Home Prices in U.S. Probably Kept Falling as Housing Absent From Recovery
Bloomberg | May 31
U.S. home prices probably slumped in March by the most in 16 months, indicating residential real estate will keep weighing on the expansion, economists said before a report today… “Weak demand and a deluge of discounted sales of distressed properties have weighed significantly on prices,” said Aaron Smith, a senior economist at Moody’s Analytics Inc. in West Chester, Pennsylvania. “It’s hard to be enthusiastic about the economy’s prospects as long as house prices are falling.” A backlog of foreclosures poised to reach the market means prices may stay depressed, dissuading builders from taking on new-home construction projects.
Housing Index Is Expected to Show a New Low in Prices
The New York Times | May 30
Housing is locked in a downward spiral, industry analysts say, not only because so many people are blocked from the market — being unemployed, in foreclosure or trapped in homes that are worth less than the mortgage — but because even those who are solvent are opting out. “The emotional scars left by the collapse are changing the American psyche,” said Pete Flint, chief executive of the housing Web site Trulia. “There was a time when owning a home was a symbol you had made it. Now it’s O.K. not to own.”
To Shore Up the Recovery, Help Housing
Moody’s Analytics | May 25
The gloom in the housing and mortgagemarkets notwithstanding, there are reasons to be optimistic that housing’s long slide will come to an end soon. While a mountain of distressed property remains to be sold, investor demand appears strong. Prices have fallen enough to allow investors to profitably rent out these homes until the market recovers. Rental vacancy rates have fallen meaningfully over thepast year, suggesting that new construction is slow enough to let builders work down the still-considerable number of excess vacant homes.
Federal government guilty of hurting housing market by guaranteeing mortgages, inflating home values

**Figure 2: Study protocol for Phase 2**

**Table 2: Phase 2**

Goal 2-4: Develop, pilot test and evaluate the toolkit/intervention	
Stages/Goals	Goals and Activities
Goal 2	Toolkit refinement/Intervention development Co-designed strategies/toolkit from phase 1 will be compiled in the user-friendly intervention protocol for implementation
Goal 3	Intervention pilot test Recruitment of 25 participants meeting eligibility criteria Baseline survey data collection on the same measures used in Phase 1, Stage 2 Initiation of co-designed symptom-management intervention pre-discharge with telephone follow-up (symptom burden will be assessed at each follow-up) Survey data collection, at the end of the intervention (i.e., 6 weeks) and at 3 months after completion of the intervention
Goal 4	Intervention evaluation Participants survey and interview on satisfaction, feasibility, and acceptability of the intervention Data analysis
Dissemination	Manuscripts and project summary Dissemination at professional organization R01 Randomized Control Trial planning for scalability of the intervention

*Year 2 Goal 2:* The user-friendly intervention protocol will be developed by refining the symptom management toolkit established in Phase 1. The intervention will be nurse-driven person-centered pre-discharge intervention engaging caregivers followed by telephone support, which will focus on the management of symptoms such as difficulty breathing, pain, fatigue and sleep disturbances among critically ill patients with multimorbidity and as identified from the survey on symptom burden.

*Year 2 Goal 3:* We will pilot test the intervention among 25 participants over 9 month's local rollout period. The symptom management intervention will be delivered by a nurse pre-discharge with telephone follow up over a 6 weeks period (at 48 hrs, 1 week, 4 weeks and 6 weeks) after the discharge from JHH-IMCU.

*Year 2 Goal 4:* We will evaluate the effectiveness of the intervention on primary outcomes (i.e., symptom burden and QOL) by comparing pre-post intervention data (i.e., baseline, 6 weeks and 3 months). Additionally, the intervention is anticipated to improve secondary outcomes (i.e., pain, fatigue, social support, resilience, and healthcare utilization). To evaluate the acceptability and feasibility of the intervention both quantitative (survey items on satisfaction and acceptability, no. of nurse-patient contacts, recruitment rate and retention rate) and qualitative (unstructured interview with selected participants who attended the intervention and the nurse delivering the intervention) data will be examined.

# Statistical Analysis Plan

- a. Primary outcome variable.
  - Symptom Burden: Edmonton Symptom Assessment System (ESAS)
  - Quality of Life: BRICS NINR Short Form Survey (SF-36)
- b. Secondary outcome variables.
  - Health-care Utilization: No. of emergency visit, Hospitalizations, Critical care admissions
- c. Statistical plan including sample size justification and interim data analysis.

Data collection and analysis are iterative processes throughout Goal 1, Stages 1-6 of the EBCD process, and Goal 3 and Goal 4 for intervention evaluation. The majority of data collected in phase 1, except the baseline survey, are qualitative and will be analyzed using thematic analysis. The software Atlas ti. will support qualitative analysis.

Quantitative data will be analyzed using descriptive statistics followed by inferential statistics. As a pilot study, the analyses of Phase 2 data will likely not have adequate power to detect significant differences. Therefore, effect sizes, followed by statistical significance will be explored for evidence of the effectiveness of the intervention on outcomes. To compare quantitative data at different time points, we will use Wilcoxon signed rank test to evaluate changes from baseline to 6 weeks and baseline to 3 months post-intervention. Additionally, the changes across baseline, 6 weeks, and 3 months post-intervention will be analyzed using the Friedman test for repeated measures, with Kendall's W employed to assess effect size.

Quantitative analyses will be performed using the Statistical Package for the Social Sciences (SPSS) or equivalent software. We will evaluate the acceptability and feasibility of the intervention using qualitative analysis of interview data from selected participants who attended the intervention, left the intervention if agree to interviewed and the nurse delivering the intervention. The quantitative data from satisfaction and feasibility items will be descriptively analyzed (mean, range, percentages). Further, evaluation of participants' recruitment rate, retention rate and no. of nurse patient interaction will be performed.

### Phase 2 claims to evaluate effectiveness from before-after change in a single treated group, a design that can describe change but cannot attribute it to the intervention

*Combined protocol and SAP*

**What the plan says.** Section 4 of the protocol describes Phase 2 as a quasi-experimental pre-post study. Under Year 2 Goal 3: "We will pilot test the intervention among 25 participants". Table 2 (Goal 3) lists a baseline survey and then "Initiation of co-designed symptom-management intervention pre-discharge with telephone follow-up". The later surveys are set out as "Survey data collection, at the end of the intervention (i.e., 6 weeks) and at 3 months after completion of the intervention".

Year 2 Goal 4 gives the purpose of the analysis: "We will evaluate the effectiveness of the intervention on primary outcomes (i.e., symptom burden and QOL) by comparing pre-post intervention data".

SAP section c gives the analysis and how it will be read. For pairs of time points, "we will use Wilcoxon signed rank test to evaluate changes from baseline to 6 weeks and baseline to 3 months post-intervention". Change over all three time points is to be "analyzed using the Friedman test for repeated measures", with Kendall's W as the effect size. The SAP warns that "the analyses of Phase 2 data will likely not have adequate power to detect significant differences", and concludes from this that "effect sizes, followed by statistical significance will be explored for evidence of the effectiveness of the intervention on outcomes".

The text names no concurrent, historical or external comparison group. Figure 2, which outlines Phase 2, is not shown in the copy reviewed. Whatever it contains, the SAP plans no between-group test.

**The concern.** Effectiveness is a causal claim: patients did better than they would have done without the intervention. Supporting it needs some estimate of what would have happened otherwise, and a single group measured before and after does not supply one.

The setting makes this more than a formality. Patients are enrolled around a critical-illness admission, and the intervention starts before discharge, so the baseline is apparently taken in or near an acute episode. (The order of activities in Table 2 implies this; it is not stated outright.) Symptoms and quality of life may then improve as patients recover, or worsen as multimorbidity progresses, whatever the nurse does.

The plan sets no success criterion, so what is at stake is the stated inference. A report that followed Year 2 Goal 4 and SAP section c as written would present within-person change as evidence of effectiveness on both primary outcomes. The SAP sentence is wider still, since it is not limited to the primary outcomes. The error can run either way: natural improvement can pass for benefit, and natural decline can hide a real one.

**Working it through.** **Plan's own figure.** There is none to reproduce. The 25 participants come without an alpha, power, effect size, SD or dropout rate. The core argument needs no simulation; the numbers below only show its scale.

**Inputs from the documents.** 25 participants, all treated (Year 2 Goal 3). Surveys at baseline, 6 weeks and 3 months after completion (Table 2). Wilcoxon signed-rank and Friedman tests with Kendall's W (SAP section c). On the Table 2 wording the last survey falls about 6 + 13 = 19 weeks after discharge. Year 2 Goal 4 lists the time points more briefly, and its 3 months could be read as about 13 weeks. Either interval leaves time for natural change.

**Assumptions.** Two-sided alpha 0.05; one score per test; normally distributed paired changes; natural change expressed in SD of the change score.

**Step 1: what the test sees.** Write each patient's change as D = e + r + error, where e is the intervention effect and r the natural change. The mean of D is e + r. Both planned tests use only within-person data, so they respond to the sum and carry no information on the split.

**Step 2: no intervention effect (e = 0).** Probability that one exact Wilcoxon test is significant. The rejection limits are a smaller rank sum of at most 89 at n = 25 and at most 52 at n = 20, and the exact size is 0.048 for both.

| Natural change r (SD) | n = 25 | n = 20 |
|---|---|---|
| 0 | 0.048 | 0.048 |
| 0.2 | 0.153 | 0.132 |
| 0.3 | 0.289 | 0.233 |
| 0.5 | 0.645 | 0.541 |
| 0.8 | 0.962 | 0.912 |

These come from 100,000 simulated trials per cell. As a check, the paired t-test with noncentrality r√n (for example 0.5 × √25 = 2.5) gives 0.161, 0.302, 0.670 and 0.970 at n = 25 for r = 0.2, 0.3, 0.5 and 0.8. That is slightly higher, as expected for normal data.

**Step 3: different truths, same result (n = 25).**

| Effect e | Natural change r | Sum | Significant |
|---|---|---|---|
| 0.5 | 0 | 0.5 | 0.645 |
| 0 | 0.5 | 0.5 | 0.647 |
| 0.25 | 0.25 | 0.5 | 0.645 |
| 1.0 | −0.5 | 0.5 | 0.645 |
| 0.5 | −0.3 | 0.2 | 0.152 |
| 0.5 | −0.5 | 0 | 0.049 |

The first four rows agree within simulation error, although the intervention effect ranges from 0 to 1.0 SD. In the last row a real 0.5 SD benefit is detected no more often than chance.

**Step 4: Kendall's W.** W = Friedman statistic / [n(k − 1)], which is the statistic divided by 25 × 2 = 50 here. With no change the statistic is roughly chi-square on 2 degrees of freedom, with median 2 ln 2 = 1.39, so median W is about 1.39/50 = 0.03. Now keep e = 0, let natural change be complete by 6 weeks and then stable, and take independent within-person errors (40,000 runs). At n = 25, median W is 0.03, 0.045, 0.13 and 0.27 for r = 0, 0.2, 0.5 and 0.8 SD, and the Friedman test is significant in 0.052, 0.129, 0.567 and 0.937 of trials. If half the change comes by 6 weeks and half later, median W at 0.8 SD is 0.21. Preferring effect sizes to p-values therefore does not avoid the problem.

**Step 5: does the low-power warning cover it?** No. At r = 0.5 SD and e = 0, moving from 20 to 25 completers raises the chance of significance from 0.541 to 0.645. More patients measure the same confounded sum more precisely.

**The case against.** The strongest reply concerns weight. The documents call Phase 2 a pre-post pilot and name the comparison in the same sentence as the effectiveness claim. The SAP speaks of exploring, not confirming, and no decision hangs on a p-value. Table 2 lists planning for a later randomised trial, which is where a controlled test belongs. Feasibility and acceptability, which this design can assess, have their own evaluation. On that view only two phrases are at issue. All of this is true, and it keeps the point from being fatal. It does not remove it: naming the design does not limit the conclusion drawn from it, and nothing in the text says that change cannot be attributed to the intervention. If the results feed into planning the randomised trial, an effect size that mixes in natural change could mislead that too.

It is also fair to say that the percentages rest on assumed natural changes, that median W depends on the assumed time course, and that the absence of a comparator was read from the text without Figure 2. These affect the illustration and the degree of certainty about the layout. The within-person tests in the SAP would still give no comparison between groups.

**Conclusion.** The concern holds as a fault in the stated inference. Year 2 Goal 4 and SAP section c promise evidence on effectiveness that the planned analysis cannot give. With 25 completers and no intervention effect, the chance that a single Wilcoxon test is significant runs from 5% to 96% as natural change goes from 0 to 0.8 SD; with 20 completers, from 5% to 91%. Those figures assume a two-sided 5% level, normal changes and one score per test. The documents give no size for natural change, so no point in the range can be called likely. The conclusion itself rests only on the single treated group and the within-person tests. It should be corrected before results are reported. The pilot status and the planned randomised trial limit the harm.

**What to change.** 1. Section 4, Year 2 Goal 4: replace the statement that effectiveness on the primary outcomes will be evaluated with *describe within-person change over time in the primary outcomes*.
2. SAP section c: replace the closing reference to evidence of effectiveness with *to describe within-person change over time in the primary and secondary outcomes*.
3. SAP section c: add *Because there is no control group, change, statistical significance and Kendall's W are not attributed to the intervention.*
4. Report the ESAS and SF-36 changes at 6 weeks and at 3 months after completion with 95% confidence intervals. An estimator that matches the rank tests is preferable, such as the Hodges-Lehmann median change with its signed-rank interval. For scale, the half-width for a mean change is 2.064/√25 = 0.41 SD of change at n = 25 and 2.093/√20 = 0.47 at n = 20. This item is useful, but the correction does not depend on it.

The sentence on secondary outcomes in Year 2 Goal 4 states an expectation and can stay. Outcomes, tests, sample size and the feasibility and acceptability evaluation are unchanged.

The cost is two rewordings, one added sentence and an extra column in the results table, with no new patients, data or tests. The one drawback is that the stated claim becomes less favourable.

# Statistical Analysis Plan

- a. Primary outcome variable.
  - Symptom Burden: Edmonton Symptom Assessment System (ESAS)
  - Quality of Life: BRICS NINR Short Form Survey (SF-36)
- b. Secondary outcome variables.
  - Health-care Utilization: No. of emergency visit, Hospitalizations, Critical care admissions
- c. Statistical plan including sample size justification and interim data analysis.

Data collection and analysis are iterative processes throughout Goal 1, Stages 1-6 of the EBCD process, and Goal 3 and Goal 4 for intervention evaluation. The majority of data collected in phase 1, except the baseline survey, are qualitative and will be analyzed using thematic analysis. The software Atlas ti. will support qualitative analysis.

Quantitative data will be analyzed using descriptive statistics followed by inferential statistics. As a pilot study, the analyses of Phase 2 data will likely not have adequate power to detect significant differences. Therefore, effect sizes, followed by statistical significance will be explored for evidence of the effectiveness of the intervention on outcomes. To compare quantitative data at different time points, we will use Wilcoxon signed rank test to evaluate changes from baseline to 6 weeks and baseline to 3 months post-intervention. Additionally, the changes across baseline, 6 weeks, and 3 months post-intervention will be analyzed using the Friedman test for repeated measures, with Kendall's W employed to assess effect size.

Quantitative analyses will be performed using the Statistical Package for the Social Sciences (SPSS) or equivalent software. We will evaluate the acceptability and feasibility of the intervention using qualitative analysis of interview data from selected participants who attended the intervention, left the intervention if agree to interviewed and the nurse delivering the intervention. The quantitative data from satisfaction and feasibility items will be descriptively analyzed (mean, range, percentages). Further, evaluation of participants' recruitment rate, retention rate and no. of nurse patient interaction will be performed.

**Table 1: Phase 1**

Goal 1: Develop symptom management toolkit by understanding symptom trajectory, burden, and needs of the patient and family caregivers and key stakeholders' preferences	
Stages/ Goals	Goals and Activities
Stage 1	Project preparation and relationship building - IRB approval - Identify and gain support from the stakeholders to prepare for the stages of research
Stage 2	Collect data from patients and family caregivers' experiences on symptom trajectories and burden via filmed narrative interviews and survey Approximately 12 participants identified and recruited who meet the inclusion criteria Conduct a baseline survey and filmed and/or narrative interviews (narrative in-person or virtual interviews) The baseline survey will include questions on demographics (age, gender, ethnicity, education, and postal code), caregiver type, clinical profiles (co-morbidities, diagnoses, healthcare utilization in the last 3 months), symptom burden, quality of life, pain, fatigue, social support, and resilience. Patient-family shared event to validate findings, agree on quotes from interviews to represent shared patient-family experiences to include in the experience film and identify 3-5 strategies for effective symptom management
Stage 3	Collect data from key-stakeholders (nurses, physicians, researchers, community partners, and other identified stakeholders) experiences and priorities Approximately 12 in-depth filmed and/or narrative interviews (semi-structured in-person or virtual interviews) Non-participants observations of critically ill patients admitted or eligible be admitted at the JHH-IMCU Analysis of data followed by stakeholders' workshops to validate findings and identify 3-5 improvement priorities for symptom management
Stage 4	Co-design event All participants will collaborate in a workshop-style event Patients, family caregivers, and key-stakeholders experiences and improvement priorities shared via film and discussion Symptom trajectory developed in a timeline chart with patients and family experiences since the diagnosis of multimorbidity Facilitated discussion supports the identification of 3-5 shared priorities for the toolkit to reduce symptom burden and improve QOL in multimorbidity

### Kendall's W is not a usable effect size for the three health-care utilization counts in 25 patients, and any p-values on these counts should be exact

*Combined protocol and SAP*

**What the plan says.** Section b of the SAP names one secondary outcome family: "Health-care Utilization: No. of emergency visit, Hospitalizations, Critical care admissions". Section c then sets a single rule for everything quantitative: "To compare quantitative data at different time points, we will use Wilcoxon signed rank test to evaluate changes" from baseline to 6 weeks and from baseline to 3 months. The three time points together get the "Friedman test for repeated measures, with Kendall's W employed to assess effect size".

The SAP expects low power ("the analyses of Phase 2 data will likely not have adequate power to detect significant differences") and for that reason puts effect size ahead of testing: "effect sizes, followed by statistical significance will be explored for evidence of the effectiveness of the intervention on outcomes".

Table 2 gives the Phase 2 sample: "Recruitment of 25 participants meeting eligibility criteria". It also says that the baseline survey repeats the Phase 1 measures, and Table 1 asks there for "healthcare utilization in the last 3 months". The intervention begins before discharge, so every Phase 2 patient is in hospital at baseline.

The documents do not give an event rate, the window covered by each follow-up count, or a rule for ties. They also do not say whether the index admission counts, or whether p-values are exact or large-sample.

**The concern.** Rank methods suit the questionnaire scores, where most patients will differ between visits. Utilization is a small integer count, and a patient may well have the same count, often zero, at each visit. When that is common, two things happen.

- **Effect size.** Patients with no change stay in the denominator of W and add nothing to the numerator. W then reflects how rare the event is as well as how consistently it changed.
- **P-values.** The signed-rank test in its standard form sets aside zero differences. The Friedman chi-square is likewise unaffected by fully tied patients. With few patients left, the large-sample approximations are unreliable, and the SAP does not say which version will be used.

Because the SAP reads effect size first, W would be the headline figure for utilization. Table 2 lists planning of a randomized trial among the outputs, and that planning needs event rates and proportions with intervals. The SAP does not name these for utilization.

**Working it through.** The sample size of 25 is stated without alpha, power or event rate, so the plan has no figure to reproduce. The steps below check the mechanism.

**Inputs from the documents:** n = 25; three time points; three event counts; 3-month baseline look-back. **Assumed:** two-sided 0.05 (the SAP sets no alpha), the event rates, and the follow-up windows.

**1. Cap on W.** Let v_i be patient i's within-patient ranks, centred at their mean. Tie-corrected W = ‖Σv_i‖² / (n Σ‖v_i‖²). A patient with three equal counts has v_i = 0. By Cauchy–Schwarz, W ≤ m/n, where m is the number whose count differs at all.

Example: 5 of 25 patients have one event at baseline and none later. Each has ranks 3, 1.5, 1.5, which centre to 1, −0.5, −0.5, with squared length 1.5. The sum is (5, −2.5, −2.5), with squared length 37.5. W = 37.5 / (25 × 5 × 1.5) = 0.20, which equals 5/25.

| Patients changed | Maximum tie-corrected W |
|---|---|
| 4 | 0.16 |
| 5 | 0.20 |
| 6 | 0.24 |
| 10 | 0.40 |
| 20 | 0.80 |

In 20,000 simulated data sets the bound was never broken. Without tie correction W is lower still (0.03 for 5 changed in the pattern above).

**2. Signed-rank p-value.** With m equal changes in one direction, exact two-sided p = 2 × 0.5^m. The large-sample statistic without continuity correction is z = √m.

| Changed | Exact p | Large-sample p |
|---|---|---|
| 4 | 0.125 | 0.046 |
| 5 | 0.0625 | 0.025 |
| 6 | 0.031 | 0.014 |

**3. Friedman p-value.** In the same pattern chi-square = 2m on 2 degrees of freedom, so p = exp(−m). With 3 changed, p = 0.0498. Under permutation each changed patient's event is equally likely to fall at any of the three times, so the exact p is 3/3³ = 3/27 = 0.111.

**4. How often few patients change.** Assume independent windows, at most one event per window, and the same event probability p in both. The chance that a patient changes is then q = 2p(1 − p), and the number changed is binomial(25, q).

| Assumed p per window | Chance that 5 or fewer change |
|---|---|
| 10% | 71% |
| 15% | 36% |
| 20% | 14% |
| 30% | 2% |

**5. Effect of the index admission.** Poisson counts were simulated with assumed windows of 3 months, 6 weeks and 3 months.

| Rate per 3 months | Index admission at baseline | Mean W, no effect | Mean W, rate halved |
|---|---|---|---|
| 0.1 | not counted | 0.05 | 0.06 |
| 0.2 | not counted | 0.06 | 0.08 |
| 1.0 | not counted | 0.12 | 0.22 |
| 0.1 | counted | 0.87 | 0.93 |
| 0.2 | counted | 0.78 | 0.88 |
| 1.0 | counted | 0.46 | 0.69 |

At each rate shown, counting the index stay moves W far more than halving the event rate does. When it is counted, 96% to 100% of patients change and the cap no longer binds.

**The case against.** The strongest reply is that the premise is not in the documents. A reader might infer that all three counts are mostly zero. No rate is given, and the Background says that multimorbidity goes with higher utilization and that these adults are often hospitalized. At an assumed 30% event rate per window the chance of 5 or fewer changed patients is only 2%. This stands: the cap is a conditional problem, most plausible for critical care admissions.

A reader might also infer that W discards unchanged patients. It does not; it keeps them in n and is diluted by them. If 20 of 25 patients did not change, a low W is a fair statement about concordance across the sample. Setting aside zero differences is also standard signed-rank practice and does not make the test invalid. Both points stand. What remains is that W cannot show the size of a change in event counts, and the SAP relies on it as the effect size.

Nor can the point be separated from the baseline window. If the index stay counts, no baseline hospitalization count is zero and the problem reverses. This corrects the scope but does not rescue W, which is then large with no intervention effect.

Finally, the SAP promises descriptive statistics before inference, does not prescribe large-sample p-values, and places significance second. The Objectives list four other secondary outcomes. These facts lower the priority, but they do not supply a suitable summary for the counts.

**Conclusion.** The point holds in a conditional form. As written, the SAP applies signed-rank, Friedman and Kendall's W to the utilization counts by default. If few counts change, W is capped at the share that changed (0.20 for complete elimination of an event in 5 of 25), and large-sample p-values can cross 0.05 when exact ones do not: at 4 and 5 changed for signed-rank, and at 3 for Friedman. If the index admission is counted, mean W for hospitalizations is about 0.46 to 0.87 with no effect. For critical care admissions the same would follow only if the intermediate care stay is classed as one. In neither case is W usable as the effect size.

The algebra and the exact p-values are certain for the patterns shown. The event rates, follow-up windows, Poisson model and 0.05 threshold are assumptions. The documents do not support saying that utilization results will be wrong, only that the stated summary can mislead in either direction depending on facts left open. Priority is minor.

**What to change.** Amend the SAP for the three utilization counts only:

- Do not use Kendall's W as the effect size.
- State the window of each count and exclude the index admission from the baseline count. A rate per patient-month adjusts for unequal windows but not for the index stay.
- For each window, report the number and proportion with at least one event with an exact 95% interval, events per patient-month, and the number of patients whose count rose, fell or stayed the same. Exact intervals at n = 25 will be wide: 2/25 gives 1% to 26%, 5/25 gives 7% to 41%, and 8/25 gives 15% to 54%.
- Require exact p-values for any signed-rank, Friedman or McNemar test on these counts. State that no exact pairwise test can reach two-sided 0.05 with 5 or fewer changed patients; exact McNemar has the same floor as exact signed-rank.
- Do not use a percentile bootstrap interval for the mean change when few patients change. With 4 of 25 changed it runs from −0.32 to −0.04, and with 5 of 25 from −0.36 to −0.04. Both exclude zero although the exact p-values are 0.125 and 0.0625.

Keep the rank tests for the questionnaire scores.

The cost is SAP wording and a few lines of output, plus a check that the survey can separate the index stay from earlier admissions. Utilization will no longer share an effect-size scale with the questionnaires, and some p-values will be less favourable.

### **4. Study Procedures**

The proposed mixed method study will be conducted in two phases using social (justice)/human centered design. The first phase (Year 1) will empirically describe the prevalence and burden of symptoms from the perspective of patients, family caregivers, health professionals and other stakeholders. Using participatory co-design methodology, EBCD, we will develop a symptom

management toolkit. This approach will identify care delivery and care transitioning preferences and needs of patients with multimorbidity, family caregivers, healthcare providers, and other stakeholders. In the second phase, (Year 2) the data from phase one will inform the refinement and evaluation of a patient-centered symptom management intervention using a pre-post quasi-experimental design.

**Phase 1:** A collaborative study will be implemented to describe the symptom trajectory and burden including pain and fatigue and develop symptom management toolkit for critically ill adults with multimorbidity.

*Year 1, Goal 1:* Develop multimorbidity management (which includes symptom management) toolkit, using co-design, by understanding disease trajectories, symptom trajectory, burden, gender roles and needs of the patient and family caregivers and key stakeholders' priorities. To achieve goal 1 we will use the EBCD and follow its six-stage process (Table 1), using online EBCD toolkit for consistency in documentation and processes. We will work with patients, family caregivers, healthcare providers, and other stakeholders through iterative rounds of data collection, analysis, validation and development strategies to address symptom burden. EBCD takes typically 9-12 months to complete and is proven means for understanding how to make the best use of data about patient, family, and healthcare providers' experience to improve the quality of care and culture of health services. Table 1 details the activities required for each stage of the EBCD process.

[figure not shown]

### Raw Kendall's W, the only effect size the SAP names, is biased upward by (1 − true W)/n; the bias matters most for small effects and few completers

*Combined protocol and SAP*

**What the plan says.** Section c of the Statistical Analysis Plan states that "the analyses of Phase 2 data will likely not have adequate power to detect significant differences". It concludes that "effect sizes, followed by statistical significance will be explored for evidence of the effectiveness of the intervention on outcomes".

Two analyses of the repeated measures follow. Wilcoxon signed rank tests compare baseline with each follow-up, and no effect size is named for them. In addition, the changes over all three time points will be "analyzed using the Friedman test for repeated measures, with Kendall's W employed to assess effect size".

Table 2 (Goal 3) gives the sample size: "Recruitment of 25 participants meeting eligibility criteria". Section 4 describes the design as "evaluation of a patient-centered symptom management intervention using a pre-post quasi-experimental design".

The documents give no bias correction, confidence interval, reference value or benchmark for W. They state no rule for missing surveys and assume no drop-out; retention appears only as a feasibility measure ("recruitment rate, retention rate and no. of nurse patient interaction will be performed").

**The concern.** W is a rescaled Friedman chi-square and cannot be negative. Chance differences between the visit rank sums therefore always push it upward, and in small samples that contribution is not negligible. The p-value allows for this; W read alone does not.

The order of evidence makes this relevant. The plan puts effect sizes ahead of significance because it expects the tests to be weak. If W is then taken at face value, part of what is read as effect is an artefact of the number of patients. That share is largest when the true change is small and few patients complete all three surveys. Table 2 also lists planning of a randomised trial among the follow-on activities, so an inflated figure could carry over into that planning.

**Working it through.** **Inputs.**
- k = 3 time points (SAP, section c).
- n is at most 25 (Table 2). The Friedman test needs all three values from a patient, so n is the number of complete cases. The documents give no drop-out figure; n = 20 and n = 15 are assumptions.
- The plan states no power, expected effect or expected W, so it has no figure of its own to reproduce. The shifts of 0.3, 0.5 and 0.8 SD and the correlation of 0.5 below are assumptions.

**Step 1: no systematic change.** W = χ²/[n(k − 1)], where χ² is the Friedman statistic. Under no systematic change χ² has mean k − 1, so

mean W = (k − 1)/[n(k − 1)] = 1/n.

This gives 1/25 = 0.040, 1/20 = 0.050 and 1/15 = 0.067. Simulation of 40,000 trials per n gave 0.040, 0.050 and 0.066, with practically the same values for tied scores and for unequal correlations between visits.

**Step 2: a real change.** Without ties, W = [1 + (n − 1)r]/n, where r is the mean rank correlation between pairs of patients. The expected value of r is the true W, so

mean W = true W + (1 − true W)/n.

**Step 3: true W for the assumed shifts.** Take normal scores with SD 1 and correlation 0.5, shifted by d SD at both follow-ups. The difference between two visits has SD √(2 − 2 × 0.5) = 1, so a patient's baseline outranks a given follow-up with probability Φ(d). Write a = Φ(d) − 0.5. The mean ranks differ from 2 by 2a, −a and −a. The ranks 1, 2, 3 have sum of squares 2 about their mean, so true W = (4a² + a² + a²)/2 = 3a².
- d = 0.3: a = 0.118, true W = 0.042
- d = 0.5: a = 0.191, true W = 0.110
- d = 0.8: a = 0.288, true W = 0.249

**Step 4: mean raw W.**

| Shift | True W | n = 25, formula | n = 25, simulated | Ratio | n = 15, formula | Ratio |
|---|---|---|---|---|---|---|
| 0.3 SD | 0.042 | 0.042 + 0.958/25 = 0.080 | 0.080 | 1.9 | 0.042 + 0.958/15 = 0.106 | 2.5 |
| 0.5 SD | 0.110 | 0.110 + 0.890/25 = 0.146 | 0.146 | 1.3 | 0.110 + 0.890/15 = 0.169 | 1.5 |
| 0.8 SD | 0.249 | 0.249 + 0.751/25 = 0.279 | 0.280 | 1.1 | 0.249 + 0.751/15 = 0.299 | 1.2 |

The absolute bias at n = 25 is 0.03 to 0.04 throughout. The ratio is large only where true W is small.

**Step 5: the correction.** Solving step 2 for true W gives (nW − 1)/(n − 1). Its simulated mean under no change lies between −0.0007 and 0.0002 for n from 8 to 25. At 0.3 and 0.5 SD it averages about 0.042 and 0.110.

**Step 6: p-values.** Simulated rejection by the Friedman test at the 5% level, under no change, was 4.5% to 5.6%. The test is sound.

NY Daily News | May 31
bIt seems logical to think that government should not be underwriting everyone’s mortgages, but since the financial meltdown, things have actually gotten worse, not better. With banks nervous about lending and with tens of millions of homeowners underwater, more than 90% of all mortgages are being guaranteed by the government – and that means by you and me. Further, in the past Fannie and Freddie were only quasi-government agencies. But now that we have bailed them out they are actually part of the government – which means that we, the taxpayers, are financing more than 90% of all mortgages and covering the losses of anyone who is underwater. With the government guaranteeing mortgages, home values have become artificially inflated. You may think home prices are attractive, but if the government stopped guaranteeing 90% of all mortgages, they would be lower.
US has 14.3m vacant year-round homes and home ownership has dropped to 1998 levels
Finfacts | May 31
Pending home sales fell in April with regional variations following increases in February and March, with unusual weather and economic softness adding to ongoing problems that are hobbling a recovery, according to the National Association of Realtors (NAR). The Pending Home Sales Index, a forward-looking indicator based on contract signings with completion expected within 2 months of signing, dropped 11.6% to 81.9 in April from a downwardly revised 92.6 in March. The index is 26.5% below a cyclical peak of 111.5 in April 2010 when buyers were rushing to beat the contract deadline for the home buyer tax credit.
Investors optimistic about housing market, survey says
The Arizona Republic | May 25
Investors in the housing market remain bullish about their chances for turning a profit, according to results of a survey issued today by online real-estate firm Move Inc., based in Campbell, Calif. Among their reasons to be optimistic were weak competition from traditional homebuyers, strong demand for single-family rental properties and the relatively low cost of buying and fixing up homes. However, the survey’s results also point to some perceived weak spots in the market, including stagnant resale prices and difficulty obtaining purchase loans.